A farm with crops
The Food and Agricultural Organisation (FAO) has revealed that small seed enterprises are the best way of ensuring the availability and quality of non-hybrid seeds for food and feed crops in developing countries.
The FAO finding was contained in a policy guide published on Tuesday in Rome , Italy and displayed on the UN organisation’s website.
According to the World Bank, up to 50 per cent of crop yield increases have come from improved seeds, while farmers' access to quality seeds is a key factor for better food and nutrition in poor countries.
In recent years, however, a large number of governments in the developing world reduced public investment in the seed sector, the expectation being that the private sector would fill the gap, the guide noted.
In many places, especially Africa, this has not happened as medium and large seed companies tend to concentrate on producing hybrid seed for high value crops grown by larger farmers and market them in more fertile, wealthier areas.
As a result, only about 30 per cent of smallholder farmers in developing countries use seed of improved varieties of variable quality; in Africa the percentage is smaller still. Hybrid seeds provide better yields and disease resistance but cannot be saved by farmers for the next planting, as the hybrid plant seeds do not reliably produce true copies, it added.
According to FAO, the majority of poor smallholder farmers growing food security crops such as sorghum, millet and cassava rely on self or open-pollinated seeds or crops that are propagated through dividing bulbs, or taking cuttings stored from previous harvests and grafting them.
However, they do not always have access to new varieties that can help them increase production using the same amount of inputs, it added.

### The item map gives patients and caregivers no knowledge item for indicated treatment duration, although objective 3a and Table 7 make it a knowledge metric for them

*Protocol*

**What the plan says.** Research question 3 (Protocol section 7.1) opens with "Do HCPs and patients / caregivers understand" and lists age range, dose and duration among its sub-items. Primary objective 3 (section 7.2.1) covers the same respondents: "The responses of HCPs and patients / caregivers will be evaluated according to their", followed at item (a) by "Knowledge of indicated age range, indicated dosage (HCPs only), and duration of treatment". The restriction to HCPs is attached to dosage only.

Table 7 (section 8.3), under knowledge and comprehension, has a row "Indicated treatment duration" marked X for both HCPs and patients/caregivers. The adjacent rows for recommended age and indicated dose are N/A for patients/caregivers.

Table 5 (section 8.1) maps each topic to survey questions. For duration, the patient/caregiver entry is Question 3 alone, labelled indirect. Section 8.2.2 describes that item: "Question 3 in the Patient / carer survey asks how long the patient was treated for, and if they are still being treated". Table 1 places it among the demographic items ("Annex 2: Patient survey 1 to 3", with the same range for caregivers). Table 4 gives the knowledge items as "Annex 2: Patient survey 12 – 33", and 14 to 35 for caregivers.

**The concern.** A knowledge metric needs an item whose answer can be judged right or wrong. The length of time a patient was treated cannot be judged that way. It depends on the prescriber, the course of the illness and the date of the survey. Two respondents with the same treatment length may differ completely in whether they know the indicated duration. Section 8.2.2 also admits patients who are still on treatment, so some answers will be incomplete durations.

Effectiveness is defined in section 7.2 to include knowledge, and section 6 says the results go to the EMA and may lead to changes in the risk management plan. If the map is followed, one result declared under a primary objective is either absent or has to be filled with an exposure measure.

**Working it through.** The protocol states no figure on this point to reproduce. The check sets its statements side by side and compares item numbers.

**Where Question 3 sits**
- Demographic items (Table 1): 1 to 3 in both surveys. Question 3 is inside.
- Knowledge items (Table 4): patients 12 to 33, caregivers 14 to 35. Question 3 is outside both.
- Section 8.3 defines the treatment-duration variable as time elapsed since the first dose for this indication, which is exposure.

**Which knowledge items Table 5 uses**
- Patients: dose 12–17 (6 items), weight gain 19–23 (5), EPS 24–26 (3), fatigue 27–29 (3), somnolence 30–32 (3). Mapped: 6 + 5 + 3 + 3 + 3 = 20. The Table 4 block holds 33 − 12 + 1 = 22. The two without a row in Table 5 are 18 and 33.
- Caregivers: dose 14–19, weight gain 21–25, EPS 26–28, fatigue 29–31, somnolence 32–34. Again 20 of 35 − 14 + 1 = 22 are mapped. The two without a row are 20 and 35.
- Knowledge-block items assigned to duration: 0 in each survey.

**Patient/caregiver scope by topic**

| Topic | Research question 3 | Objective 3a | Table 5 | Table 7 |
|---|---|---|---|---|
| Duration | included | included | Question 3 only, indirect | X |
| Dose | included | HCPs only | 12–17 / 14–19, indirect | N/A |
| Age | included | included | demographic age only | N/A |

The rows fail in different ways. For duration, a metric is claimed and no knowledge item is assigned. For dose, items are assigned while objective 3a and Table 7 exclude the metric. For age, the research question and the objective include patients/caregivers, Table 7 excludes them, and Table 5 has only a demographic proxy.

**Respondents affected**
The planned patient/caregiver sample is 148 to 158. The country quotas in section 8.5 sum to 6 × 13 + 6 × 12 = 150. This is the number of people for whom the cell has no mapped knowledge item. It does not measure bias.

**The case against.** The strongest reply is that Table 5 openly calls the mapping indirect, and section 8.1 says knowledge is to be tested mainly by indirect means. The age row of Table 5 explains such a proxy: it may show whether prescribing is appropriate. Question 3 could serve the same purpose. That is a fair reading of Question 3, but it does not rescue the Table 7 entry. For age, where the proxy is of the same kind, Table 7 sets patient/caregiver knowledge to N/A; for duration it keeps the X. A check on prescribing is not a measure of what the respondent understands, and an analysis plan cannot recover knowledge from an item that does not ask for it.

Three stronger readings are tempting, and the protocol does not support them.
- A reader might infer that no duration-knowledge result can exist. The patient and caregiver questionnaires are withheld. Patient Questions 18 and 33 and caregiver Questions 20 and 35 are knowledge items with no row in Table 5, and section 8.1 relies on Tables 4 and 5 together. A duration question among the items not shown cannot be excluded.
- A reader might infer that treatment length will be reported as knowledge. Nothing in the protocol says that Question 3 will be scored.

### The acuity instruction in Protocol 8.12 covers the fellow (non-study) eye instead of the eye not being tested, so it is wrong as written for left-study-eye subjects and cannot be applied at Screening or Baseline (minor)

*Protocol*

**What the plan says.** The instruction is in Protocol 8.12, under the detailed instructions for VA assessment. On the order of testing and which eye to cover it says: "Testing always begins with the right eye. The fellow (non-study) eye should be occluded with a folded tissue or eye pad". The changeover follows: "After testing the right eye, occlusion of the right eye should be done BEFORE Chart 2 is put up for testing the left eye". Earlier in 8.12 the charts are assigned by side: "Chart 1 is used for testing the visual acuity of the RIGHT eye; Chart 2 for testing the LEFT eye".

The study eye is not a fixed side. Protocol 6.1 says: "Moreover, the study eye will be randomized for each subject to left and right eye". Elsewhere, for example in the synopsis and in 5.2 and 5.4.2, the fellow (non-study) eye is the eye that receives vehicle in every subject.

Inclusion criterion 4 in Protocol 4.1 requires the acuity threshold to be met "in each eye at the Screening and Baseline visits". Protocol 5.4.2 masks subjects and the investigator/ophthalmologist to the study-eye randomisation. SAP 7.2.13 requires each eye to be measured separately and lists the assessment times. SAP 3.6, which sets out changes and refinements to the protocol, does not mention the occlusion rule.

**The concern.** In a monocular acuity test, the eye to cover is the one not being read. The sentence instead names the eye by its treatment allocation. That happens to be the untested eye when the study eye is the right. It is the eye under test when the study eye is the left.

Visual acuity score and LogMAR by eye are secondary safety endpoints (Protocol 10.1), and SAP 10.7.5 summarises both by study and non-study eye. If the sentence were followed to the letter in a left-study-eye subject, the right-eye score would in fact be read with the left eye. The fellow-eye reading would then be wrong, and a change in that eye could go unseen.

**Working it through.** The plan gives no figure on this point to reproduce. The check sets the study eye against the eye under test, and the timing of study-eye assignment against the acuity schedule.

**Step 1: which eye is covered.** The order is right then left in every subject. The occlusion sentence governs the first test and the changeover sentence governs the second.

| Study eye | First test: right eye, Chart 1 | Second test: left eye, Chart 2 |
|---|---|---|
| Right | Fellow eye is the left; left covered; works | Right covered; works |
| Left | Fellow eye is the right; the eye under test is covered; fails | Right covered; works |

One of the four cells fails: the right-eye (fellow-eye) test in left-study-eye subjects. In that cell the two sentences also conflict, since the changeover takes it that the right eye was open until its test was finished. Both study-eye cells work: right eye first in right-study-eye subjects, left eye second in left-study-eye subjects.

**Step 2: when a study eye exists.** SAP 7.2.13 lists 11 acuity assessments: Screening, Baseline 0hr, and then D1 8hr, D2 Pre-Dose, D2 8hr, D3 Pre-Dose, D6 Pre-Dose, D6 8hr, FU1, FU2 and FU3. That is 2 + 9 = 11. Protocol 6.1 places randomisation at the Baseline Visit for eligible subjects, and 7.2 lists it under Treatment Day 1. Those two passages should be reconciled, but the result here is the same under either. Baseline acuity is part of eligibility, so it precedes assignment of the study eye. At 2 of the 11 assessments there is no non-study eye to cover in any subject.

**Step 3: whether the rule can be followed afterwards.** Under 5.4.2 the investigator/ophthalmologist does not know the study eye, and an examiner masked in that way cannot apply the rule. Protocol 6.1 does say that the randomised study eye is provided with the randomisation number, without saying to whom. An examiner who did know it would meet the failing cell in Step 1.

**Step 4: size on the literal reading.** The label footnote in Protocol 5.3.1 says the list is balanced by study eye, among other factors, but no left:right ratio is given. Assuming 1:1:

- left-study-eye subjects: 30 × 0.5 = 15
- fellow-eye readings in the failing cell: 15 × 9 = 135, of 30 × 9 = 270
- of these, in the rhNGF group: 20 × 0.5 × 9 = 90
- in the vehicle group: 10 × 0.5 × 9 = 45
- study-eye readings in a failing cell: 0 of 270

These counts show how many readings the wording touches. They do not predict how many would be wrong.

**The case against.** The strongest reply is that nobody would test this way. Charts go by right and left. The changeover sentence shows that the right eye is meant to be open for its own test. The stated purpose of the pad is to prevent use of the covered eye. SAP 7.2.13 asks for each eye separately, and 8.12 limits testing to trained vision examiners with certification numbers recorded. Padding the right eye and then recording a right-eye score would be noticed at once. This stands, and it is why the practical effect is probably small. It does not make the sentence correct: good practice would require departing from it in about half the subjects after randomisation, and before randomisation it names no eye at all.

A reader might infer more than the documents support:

"It doesn’t cost a lot comparatively to set up a seed enterprise, especially when it involves local farmers' organisations, but as case studies in the policy guide from three continents have shown, such enterprises can be highly effective in improving food output," said Shivaji Pandey, Director of FAO’s Plant Production and Protection Division.
The policy guide, entitled ‘Promoting the Growth and Development of Smallholder Seed Enterprises for Food Security Crops’, is based on case studies from Brazil , India and Côte d'Ivoire , the results of which have been published separately by FAO.
In all three cases, a favourable policy environment was found to be a key requirement to the successful development of smallholder seed enterprises.
Examples include an efficient quality control and certification system, private sector support, flexible legislation and the legal recognition of the rights of farmers to save, exchange, and sell seeds of commercial varieties.
Support for privatisation and commercialisation of agricultural services and the support of plant breeder rights are also imperative. Other factors that can help farmers set up small-scale seed enterprises include reduced tariffs for the import of seed-cleaning and other equipment, key to establishing a seed industry, as adopted by the government of Côte d'Ivoire .